I’ve never particularly liked going to the Gaelic Grounds.
During my formative years on the terraces around the county and country, it was a place where summer ended before it had even started. Tipperary in 1988, Clare in ’93, Limerick in ’94 and Clare in ’95 and ’97 all dashed whatever dreams that were there and in 1996, for good measure, Limerick came to Cork both physically and metaphorically to ensure another long winter.
The journey isn’t overly enamoring either. The traditional road to Thurles, with all it’s twists and turns, gives you the Rock of Cashel and Holycross Abbey; the road to Limerick just gives you twists and turns.
Journeys can often be more enjoyable than the destinations they bring you to, but this wasn’t true of Sunday morning’s bus ride from Killarney. The smell of stale porter, fresh porter and what can only euphemistically be termed as ‘manliness’ didn’t make for a pleasant trip. And then came the singing. Never was I so happy to take my place in the Clare End terrace.
The old version of the Gaelic Grounds was particularly horrid, with its gravelly terraces, long grass and capacity for pain. The newer version is much more comfortable, though the Mackey Stand still is what it is. More importantly, however, the new arena has been a bit kinder. And it never looked better than it did on Sunday evening.
The three changes to the team (Bill Cooper was more of a return than a change) that seemed so radical on Friday night all make perfect sense now. That was inevitable – the success, or otherwise, of the minor surgery was always going to be dictated by the result and the performance, in that order too.
Robert Downey just did what he needed to do, making sure that Gearóid Hegarty didn’t win primary possession – or secondary possession for that matter – Mark Ellis slotted in like he’d never been away and Aidan Walsh gave an exhibition of simplicity. Knowing your limitations and embracing them is a much undervalued skill and he performed selflessly for the team.
From the very first minute when Luke Meade just did enough to make Tom Morrissey shoot wide, right through to Alan Cadogan’s return, Daniel Kearney’s ferocity, Niall O’Leary’s continued excellence, Anthony Nash’s accuracy, Seamus Harnedy’s leadership, Bill Cooper’s presence, Mark Coleman’s intelligence, Eoin Cadogan’s bear-hug of Aaron Gillane, Darragh Fitzgibbon’s hook on Cian Lynch and Patrick Horgan’s special touch of genius; this was a performance to savour.
It had everything that the Tipp game didn’t as Limerick performed pretty much as Cork did on the previous Sunday. However, people will be a lot slower to stick the knife into them. It always amazes me how pundits seem to forget that they may have found themselves in situations similar to Cork’s last week, yet still take glee in twisting the blade.
On RTE Radio afterwards, John Mullane mused on his frustration with Cork’s inconsistency. There’s a slight flaw with that perceived fault in this Cork team when it comes to championship hurling (their mediocrity in the league is a point of consistency at this stage too).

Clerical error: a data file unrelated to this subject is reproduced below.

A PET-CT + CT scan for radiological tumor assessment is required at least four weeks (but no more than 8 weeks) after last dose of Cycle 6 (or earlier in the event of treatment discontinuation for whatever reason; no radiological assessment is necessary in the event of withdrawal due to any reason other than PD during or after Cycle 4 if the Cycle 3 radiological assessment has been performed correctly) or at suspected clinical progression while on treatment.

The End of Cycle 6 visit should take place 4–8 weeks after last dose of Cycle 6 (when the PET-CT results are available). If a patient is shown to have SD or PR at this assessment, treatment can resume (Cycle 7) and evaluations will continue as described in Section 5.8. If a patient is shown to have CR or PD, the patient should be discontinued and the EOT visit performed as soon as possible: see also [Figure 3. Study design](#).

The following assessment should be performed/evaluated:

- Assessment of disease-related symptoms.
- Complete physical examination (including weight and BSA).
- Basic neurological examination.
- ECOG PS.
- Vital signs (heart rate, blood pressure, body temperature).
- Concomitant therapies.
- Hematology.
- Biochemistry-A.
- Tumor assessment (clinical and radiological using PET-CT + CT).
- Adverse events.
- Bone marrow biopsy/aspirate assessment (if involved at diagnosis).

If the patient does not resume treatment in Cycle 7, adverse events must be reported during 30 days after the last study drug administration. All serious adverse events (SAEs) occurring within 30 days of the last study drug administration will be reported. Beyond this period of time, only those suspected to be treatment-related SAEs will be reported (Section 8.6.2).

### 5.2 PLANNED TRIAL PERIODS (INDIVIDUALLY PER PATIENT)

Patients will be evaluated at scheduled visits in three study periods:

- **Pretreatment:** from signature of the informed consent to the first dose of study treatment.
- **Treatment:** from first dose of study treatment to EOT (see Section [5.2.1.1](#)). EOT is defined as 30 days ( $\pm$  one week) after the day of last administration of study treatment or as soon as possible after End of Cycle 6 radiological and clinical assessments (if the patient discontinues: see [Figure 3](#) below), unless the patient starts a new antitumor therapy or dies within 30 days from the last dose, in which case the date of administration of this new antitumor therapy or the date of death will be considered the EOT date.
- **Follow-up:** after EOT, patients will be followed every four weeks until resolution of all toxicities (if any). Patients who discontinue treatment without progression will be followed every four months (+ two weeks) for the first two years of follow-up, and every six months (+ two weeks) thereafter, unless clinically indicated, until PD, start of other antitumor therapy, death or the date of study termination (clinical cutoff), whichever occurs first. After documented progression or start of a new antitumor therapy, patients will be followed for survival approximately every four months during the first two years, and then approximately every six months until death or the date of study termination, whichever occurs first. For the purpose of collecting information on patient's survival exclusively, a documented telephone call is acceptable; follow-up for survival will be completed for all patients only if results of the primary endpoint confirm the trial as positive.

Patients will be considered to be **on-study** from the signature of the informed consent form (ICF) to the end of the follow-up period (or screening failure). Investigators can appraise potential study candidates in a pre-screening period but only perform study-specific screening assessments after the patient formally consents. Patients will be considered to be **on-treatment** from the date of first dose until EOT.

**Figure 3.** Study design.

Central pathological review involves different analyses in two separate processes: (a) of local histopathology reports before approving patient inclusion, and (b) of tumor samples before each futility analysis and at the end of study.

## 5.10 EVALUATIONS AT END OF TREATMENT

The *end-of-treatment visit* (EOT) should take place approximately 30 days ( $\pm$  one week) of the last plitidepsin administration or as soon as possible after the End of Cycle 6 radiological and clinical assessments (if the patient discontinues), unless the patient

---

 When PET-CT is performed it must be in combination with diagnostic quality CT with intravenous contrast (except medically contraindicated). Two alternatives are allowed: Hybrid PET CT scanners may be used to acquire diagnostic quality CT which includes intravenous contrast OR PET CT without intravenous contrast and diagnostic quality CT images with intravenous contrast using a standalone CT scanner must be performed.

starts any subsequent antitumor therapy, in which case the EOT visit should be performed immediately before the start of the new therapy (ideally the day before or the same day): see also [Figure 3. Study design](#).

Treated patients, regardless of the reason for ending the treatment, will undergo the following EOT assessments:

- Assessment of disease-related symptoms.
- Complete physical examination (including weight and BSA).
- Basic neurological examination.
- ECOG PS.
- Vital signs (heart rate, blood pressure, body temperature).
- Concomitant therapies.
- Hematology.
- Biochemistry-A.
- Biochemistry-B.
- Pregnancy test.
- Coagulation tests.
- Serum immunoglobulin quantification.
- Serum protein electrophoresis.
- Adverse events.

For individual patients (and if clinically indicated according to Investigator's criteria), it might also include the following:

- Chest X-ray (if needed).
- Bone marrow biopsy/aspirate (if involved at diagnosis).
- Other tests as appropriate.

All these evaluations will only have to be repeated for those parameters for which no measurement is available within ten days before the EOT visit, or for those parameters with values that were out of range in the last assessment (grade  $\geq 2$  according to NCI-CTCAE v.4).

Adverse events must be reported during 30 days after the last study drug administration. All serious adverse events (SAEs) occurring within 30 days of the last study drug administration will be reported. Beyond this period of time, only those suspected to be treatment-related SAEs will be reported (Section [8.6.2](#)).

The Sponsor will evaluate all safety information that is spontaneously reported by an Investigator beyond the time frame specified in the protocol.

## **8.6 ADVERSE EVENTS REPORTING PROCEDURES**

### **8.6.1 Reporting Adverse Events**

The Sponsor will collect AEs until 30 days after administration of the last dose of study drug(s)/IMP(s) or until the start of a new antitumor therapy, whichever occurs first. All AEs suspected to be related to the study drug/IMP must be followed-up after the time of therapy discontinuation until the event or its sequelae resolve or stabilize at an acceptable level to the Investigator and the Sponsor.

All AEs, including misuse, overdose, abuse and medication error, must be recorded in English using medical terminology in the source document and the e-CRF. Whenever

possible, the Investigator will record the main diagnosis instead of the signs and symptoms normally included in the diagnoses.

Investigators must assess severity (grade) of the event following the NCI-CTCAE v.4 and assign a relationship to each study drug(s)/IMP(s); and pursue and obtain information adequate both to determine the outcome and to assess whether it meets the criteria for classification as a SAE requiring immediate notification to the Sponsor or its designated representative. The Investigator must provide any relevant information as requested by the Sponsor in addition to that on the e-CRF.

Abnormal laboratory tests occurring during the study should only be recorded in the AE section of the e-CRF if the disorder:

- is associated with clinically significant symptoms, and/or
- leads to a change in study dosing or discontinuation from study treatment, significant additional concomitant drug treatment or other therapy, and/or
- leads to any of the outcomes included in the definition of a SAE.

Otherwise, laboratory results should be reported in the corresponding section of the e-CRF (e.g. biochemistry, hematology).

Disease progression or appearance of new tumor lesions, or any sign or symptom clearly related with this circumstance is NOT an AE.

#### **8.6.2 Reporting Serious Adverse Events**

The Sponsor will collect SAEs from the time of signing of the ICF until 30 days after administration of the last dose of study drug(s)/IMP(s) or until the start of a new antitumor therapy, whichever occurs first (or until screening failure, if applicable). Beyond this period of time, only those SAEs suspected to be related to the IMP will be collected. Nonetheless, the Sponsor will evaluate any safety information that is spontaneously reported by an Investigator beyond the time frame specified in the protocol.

What made the Tipp game so frustrating was that we’ve come to expect performances like Sunday from this Cork team over the past two years. Two Munster championships and two All-Ireland semi-finals that could have or should have been won isn’t bad work. Nor is losing just two of their last twelve championship games in normal time.
Sunday was all anyone could have asked for in terms of a response; a convincing victory, two points on the board, an important head-to-head advantage, points difference back to zero and, most importantly of all, a better looking panel.
Had Alan Cadogan been available last year who knows what would have happened, but now that he’s back with a bang there’s a genuine depth of class in the forward division. The excellence of the defence was the biggest improvement on the previous week and the possibility of Colm Spillane returning will only strengthen things at that end too. As we found out last year, the strength of the panel will be the key to going deeper into summer, though it’s no guarantee either.
The performances of Fitzgibbon and Coleman were particularly pleasing in Limerick. Despite their youth, they’re recognised as two of the most important cogs in Cork’s machine. This brings its own pressure in terms of performance, but it also invites a lot more attention from the opposition.
In particular, it was very clear on Sunday that Limerick focused on bottling up Fitzgibbon when he gained possession, to prevent him from finding the space he craves. He was hounded, and only once did he ever really break free the way he usually does. But he found another way to contribute, a different way to play well and that’s what it’s all about really, finding a way to get over the line.
When all’s said and done, however, it was still only one game, and they’re are only two more left to find a way through the swamp. Who knows what state Waterford will be in when they come to Cork on June 8th? If they’ve beaten Limerick they will have it all to play for but if they haven’t, all is lost. But this did not stop them giving Cork a hell of a battle in Thurles last year. I’m sure nobody in the Cork camp has forgotten that.
Beyond that? There’s no point in thinking about it or talking about it. The last week-and-a -half has proved, more than ever, that this Munster championship needs to be taken one step at a time, that there is nothing certain about it apart from its uncertainty.
All attention now must be focused on beating our friends from the east. And after that we’ll see what happens.
For now, it just feels great to be alive.